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Elvis Andrus, Texas Rangers
He’s not the most exciting roto player. Elvis Andrus is reliable, though, and the things he does well are becoming more valuable thanks to the changing league context around him.

He has been in the majors for eight seasons and has played in at least 145 games in each of those eight seasons. He has stolen at least 21 bases in each of those seasons, too. In light of the fact that stolen bases have become less common, the steals that Andrus predictably supplies are increasingly valuable in roto. The Venezuelan shortstop also hit .302 last season, setting a career high. Despite the fact that he has eight seasons under his belt, Andrus will only be 28 in 2017, so he’s still in his physical prime. Everything points to little if any dropoff in 2017, even if nothing points towards a breakout.

Of course, in light of the league-wide home run spike in recent years, Andrus’ career high of eight homers is unimpressive. On the bright side, that total came last year, helping Andrus set a career high slugging percentage of .439, significantly higher than his previous best of .378. Andrus set those marks despite fighting through a sports hernia injury during the second half of the season. He had surgery in November and is expected to be completely healthy by Opening Day. He won’t put up a 20-20 season or anything close to it, but he’ll probably go for less than he’s worth in your league’s auction, and he’s as safe a bet as there is in fantasy. —Scooter Hotz

Marcus Semien, Oakland Athletics
Last season only nine players paired at least 25 homers with at least 10 stolen bases. The list is littered with names like Trout, Betts, Dozier, Blackmon, and of course, Marcus Semien. While at first glance, he is the clear choice in a game of “One of These Things is Not Like the Other.” However a closer look details subtle tweaks to his offensive profile that have turned the shortstop into a pretty valuable hitter. A career-high 14.7 percent HR/FB rate lead to Semien’s 27 home run outburst. Typically a HR/FB rate spike can be looked at with skepticism, but Semien’s bump correlated pretty closely with an increased fly-ball rate, stemming from a higher average launch angle. In addition, his power surge wasn’t tied to an unsettling jump in strikeouts, as his 22.4 percent rate hovered right around league average. He even managed to increase his walk rate in the process, as a sort of cherry on top.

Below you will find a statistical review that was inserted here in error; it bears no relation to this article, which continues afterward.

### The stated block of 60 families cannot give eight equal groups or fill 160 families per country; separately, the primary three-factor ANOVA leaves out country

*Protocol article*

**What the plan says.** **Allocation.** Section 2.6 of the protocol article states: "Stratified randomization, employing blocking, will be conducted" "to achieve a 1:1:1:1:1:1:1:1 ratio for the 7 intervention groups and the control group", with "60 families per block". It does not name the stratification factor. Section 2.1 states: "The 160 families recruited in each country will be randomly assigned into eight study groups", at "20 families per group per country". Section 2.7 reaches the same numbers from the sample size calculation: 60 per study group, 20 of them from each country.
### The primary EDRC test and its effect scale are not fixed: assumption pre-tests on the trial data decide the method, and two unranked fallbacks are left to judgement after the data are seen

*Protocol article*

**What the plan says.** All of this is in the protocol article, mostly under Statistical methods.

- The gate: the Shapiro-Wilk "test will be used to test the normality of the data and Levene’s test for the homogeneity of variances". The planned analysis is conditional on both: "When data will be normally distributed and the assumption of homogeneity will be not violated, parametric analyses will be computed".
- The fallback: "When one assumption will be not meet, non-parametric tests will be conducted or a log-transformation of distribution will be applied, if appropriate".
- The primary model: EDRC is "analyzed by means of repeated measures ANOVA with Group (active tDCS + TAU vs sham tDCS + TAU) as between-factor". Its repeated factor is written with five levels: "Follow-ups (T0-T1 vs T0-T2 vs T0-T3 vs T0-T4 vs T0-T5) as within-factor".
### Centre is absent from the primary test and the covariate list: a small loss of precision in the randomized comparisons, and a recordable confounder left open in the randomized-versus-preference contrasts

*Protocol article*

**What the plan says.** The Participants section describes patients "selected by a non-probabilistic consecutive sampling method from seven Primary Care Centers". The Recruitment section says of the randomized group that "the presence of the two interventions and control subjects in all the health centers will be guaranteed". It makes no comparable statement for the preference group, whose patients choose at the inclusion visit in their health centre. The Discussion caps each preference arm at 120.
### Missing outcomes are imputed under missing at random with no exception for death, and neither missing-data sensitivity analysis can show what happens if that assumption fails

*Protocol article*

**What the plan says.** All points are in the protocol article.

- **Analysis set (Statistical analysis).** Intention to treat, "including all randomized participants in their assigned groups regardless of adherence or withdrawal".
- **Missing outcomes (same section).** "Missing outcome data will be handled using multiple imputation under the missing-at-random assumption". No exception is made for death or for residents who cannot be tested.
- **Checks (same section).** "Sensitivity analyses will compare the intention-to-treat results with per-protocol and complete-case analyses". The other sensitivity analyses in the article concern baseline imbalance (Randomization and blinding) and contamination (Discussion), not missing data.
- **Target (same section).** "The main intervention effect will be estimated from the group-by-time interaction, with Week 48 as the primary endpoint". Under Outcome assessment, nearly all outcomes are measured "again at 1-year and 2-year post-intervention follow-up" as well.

Now for the bad news. Semien hit .238, which is only good if you’re a light-hitting pitcher. His .268 BABIP is at least partially to blame, as he displayed decent contact skills and limited his infield fly balls to a 6.5 percent clip. While his .266 TAv is only slightly above average, it’s certainly better than the meager number he managed in 2016, which leads to the belief that better rates are possible. Currently Semien is the 15th shortstop off the board according to NFBC ADP. If he can find a way to build the batting average back into even the .260 range, like he did in 2015, Semien could be great value late, especially if you wait on the position. —Mark Barry

Asdrubal Cabrera, New York Mets
Asdrubal Cabrera’s fantasy value wasn’t great last year largely because of poor counting stats. The Mets offense was pretty bad for most of the season. He finished 17th in both RBIs and runs scored at the position, and without much speed to steal bases, he just wasn’t particularly valuable in 5×5 standard. It’s being reflected in his current ADP of 275, the 19th SS off the board. But I have some reasons to believe he can outperform that draft slot in 2017.

First, what Cabrera could actually control outside of poor performance from his teammates was very good last year. Cabrera’s .810 OPS was fifth-best at shortstop, one point behind Carlos Correa’s .811 OPS. His 23 HR were seventh-best. His .280 AVG was eighth-best. With better performance from Mets teammates next year, hopefully on the back of a healthy return for Lucas Duda, Travis d’Arnaud, and others, Cabrera can get his R and RBI into a more respectable range, especially if he hits second in the order, which manager Terry Collins placed him in for much of the second half.

Most importantly, Cabrera may have made a swing adjustment after he came off the DL in the middle of August. After he came off the DL, Cabrera hit a ridiculous .345/.406/.635 with 10 HR and a .291 ISO in 165 PA. It wasn’t all just small sample outcome noise; Cabrera cut his swinging strike rate down from 11.7% before the DL to 7.5% after the DL.

Cabrera obviously won’t hit .345 with a 1.000 OPS for all of 2017, but I wonder if there is a real change in his hitting profile that might lead to a higher level of performance than we anticipate. Maybe there isn’t any change, and it’s all just randomness, but I’m willing to pay his current price to find out. —Tim Finnegan